The Energy-Humidity Connection

Energy is a major factor in modern agriculture. As we moved away from the plow and hoe and into the world of tractors, irrigation systems and eventually lighting and HVACs, we've improved yield quantities, gained the ability to bypass climate limitations and arguably improved the quality of our crops. But all this has come at a price - massive amounts of energy are poured into these operations in order to maintain optimal conditions for our precious plants.

In the past decades farming has turned hi-tech. The industry has been completely transformed to accommodate a growing population through technological advancements and more precise agriculture techniques.

This shift is hitting a new turning point. We are witnessing a change in global mindset, to an efficiency minded culture. Technologies and techniques today are being re-thought and fine-tuned to reduce resources spent and increase efficiency.

The current state of energy
Energy is invested in every single process in modern agriculture. It's what runs irrigation systems and field plowing outdoors, lighting, screens and heating in greenhouses and HVAC systems and fans in in-door grow operations. The problem is that energy efficiency hasn't always been on the mind of designers, manufacturers or farmers and this drives energy consumption to be much greater than necessary. With fluctuating energy prices and global concern over greenhouse gas emissions, this problem is growing and gaining much more attention.

One example, albeit a big one, of this inefficiency is in air acclimation. This is the most basic concept of indoor growing.

Greenhouses generally use large-scale heating systems to create the optimal temperature for the crops, but heating a closed space containing plants inevitably creates high levels of humidity, a problem which needs to be dealt with. Traditionally, humidity build-up is maintained through ventilation. This creates a huge inefficiency, as great amounts of energy are poured into the air in the form of heat, only to be literally thrown out the window for the sake of humidity reduction. Once the air inside reaches the desired relative humidity level, it is colder than desired and needs re-heating. This is repeated daily, creating a big problem for an industry which is now shining a spotlight on energy consumption.

Dehumidification for energy efficiency
The best way to combat energy waste is to utilize systems designed to efficiently tackle specific tasks, as well as integrating systems intelligently, in a manner that creates the right synergy between technologies. This trend is especially present in humidity reduction, thanks to the growing awareness of the effects of relative humidity on the wellbeing of plants, as well as the direct and indirect costs which accompany traditional methods.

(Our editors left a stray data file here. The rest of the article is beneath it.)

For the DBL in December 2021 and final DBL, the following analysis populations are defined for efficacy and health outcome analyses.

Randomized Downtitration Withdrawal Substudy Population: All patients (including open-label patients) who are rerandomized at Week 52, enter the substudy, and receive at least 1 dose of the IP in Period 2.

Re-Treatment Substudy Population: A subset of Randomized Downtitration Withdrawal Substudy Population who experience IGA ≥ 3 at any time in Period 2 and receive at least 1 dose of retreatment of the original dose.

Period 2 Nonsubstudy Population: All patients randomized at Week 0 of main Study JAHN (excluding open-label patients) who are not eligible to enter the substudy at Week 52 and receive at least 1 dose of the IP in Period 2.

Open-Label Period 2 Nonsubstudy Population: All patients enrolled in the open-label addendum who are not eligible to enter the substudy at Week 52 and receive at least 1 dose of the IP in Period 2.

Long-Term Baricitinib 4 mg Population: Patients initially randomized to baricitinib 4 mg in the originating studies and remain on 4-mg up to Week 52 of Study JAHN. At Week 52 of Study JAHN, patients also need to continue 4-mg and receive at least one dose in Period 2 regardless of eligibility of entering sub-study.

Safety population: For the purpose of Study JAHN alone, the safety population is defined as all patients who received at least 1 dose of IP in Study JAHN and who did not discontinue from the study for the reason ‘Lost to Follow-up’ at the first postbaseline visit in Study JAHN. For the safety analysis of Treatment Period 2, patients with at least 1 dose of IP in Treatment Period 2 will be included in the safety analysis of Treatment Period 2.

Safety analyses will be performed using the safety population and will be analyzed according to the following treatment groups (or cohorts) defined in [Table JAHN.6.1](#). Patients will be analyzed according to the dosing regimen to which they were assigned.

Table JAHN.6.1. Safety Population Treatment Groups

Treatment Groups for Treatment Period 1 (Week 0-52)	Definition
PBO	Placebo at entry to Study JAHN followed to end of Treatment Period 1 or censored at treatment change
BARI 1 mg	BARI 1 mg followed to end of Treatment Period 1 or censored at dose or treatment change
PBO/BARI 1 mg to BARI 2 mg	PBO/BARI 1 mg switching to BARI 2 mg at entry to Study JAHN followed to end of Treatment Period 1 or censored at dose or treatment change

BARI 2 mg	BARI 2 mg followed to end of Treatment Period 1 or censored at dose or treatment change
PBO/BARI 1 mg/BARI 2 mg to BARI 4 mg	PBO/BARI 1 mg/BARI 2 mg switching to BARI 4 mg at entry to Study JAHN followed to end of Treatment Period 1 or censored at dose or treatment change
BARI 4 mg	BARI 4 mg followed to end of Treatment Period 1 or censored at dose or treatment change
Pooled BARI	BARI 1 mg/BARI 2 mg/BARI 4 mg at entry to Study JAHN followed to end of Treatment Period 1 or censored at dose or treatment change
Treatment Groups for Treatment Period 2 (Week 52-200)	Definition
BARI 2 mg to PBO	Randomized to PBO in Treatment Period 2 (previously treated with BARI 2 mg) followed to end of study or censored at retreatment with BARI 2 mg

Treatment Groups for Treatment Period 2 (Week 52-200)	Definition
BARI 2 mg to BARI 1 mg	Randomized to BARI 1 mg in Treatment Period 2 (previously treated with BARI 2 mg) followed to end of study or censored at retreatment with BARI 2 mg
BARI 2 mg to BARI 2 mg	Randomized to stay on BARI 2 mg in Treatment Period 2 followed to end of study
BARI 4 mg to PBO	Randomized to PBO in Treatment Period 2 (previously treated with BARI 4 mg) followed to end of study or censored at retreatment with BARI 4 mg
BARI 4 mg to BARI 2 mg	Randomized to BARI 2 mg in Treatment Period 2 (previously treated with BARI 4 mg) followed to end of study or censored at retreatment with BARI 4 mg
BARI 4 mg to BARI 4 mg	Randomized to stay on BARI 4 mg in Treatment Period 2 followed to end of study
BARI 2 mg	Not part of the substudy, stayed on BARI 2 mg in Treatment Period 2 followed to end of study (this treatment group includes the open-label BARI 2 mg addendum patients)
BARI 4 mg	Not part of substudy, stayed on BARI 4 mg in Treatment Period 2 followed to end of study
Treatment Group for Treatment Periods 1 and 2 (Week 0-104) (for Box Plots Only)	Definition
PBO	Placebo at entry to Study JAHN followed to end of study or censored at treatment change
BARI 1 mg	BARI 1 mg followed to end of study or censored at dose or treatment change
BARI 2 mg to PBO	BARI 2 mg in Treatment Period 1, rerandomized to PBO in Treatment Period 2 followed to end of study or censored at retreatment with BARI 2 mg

Dedicated dehumidification systems are a great way to reduce energy consumption. Though additional machinery intuitively feels like it would increase energy consumption, with dehumidifiers, the opposite is true.

The specific details differ between growing spaces, but the basic concept remains the same - dehumidification allows the grower to further close and insulate the space. Instead of using ventilation to remove excess water vapor (humidity), it is possible to keep things closed and dehumidify the air from within. This allows the heating or cooling systems to run much less often, saving large amounts of energy, as well as money and greenhouse gases, according to energy prices and production methods in the area. The separation of temperature control and humidity control can actually cut energy consumption by as much as 50%.

Integrating efficiency with extra benefits
The agritech industry is hard at work creating more efficient solutions but also new and innovative ways to reap additional benefits. This is the mindset of agriculture specific dehumidification developers- DryGair. Introducing a dehumidifier to a growing space presents an opportunity, and the correct design can assist in much more than just fulfilling the system's basic purpose. In addition to energetically efficient refrigerant based dehumidification, these systems offer integrated heating and cooling systems to aid in air acclimation as a much-welcomed side effect.

Additional benefits include air circulation that creates uniformity in air quality, reducing the creation of microclimates, pockets of humid or cold air, an often-overlooked aspect of a grow operation's well-being. Reducing air transferal with the outside also allows for CO2 to be kept within the system, reducing the need for CO2 injections common among European vegetable growers. Another side effect of DryGair's system is the collection of water, the most basic and necessary resource for any type of agriculture, one which is also experiencing an escalation in pricing in many parts of the world.

Progress, use less
Mindset is shifting globally as the climate changes and energy regimes change. Agriculture, being one of the most basic and necessary industries, is bound to shift with it. Regulations restricting energy and water consumption are on the rise and there may soon come a day when being as efficient as possible will be necessary in order to remain in business.

It is critical to see resource management as an asset and introducing dehumidification is a perfect first step.

For more information:
DryGair

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